On This Day: Jimmy Buffett, U2’s Bono Shot at By Jamaican Police in Drug-Dealing Mix-up

by Quentin Blount
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While the Caribbean is usually a relaxing and relatively safe destination spot, for singer-songwriter Jimmy Buffett and his friend Bono from U2, a trip to Jamaica ended with bullet holes in his plane.  

On this day during Buffett’s tour in 1996, his plane was shot at by Jamaican police. Aboard the singer’s plane, known as the “Hemisphere Dancer,” was Buffett, Bono, his wife Ali, their children Jordan and Eve, and Island Records producer Chris Blackwell. Jamaican Police suspected they were smuggling drugs. Fortunately, no one was hurt during the exchange except for the plane which was left with a few bullet holes in the windshield and the fuselage.

The plan was to land in Negril near a spot where Buffett was going to introduce his friends to a favorite jerk chicken he’d found. Jamaican police, confused, opened fire as Buffett and his passengers began to disembark, believing them to be drug smugglers.

Bono and his family had to dive for safety to avoid being hit by the shots fired. He was reportedly so upset by the incident that he and his family left Jamaica immediately after. Meanwhile, Buffett stayed behind to settle things with the police.

Bono previously recalled how the story went down in Jamaica. He was afraid “everyone was going die.”

“These boys were shooting all over the place. I felt as if we were in the middle of a James Bond movie,” Bono recounted. “I honestly thought we were all going to die. You can’t believe the relief I felt when I saw the kids were okay.”

Jimmy Buffett Turns ‘Jamaican Mistake’ Into a Song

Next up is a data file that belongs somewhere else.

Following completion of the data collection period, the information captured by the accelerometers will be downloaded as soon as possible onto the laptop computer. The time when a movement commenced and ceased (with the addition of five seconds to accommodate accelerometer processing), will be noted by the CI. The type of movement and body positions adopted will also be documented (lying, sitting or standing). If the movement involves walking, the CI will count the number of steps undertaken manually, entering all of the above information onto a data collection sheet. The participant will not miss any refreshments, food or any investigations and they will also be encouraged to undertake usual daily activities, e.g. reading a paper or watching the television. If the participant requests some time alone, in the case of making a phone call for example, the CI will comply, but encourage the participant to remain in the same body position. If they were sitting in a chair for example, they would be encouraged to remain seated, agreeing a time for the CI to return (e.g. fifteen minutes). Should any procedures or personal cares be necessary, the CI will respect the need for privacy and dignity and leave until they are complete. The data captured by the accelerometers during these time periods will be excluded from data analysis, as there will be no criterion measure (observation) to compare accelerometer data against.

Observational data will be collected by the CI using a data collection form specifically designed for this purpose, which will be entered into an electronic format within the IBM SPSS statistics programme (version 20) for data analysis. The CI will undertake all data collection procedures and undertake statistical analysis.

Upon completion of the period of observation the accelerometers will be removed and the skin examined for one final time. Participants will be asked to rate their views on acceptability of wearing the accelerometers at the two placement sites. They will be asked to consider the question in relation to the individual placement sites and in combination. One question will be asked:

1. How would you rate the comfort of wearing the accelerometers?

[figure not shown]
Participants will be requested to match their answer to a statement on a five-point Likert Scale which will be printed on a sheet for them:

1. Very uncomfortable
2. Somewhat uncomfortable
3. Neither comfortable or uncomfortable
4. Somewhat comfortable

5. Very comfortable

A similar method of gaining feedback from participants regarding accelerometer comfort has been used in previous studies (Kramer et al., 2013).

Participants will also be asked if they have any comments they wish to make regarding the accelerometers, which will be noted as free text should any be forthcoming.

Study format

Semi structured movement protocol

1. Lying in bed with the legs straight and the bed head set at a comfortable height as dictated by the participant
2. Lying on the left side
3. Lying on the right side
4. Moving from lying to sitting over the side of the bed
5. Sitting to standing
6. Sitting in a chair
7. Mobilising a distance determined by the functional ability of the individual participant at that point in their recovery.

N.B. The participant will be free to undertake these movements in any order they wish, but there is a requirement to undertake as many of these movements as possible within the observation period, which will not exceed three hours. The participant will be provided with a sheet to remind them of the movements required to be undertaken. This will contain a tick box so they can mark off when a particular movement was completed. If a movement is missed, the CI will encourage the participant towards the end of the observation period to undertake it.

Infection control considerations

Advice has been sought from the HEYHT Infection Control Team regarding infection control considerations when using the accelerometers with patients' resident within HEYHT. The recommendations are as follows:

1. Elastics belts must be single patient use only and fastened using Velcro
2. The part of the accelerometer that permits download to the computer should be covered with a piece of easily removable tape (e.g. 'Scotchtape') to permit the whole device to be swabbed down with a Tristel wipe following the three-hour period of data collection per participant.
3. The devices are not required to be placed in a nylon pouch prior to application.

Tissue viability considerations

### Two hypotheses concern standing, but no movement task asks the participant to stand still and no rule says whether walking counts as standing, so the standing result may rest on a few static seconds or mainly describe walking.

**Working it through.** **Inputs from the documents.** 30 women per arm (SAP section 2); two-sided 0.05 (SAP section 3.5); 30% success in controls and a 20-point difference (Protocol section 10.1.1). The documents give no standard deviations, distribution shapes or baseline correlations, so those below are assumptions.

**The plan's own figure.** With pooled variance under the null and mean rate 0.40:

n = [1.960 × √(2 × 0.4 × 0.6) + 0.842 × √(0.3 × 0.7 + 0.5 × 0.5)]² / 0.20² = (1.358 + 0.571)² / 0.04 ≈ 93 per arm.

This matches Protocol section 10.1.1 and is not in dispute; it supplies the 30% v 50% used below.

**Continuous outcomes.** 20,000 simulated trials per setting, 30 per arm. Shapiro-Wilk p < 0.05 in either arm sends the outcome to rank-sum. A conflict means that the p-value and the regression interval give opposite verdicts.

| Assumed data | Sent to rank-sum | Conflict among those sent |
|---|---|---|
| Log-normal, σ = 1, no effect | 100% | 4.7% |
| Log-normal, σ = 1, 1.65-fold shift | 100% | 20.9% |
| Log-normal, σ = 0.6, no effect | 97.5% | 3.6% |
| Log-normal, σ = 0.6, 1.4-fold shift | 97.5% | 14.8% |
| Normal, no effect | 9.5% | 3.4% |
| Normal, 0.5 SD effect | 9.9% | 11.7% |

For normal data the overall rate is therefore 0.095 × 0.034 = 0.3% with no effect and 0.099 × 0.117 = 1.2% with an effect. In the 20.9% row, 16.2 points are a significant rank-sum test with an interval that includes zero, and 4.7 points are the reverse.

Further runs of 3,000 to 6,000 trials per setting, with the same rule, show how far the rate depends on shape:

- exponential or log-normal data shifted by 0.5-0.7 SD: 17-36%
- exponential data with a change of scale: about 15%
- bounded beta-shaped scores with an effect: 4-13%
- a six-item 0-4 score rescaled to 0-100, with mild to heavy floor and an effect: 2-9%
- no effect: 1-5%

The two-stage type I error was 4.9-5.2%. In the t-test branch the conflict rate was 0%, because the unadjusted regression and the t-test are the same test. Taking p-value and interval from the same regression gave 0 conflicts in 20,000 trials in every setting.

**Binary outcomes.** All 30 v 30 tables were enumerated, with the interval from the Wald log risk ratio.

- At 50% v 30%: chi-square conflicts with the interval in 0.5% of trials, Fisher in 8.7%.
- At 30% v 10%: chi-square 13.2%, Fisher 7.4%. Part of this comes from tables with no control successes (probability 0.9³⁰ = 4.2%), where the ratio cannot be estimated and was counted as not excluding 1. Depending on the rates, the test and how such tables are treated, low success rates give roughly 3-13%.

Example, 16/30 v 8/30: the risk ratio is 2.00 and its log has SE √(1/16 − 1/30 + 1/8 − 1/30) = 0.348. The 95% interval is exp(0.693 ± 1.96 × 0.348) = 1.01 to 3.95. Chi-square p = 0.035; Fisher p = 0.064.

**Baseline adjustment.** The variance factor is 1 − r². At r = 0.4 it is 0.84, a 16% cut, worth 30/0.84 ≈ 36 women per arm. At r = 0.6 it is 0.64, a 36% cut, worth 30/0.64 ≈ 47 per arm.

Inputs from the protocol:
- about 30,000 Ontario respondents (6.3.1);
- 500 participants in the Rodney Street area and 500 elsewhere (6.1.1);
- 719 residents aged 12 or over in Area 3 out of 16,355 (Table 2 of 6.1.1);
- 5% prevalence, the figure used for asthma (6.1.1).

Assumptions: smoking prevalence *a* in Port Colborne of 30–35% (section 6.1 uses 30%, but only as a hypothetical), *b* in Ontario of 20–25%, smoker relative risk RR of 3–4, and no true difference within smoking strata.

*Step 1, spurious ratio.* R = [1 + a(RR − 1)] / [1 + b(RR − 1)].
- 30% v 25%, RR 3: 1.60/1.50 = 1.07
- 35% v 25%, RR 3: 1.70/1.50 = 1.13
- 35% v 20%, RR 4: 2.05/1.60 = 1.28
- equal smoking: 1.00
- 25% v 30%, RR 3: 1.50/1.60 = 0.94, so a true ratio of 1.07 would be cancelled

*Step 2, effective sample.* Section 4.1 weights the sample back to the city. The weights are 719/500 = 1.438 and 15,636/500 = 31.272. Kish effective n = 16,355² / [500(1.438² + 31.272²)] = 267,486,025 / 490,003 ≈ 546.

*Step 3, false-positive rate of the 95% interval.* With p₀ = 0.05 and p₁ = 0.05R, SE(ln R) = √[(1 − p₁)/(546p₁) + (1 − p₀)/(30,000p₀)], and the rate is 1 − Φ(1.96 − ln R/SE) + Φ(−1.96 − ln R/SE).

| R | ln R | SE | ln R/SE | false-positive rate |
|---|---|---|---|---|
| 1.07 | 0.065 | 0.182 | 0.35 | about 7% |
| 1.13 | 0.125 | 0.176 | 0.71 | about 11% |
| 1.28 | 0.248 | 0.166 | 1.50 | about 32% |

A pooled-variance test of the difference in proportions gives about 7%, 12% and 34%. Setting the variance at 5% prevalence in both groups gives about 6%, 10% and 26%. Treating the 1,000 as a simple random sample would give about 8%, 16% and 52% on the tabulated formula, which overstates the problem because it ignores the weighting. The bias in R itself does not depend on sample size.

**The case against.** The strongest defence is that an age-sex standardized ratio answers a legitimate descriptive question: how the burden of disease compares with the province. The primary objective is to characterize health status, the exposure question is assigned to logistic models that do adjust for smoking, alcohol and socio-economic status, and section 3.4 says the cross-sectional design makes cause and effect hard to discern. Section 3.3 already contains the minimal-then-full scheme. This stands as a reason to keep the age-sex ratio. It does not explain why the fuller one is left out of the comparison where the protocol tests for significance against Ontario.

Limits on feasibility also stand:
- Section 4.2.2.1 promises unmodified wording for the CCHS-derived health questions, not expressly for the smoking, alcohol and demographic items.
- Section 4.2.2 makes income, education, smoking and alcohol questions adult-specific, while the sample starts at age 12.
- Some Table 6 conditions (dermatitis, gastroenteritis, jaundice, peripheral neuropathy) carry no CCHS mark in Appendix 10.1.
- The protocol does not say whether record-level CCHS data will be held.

Jimmy Buffett later turned the incident in Jamaica into a song titled “Jamaica Mistaica.” The “Cheeseburger in Paradise” singer released the song later in 1996 recounting the terror the group went through.

“They shot from the lighthouse, they shot from the highway, they shot from the top of the cliff. They’d all gone haywire, we’re catchin’ fire, and there wasn’t even a spliff.”

“Like all things, it made for a good song,” Buffett says of the incident. “I know that there are times in my life where I probably should have been shot at for a lot worse behavior. But on this particular instance, I was innocent. Not even a spliff.”

Buffett said that others told him he could have potentially sued the Jamaican government over what happened. He said “no, it’s probably karma.”

“Nobody was hurt, so I said, ‘Let’s just get on with it,'” he added. “Some people said, ‘God you could have sued them, you could have sued the government.’ But I went, ‘No, it’s probably karma. We’re even now.’”

Buffett’s plane, the Hemisphere Dancer, currently resides at Margaritaville in Orlando, FL.

Outsider.com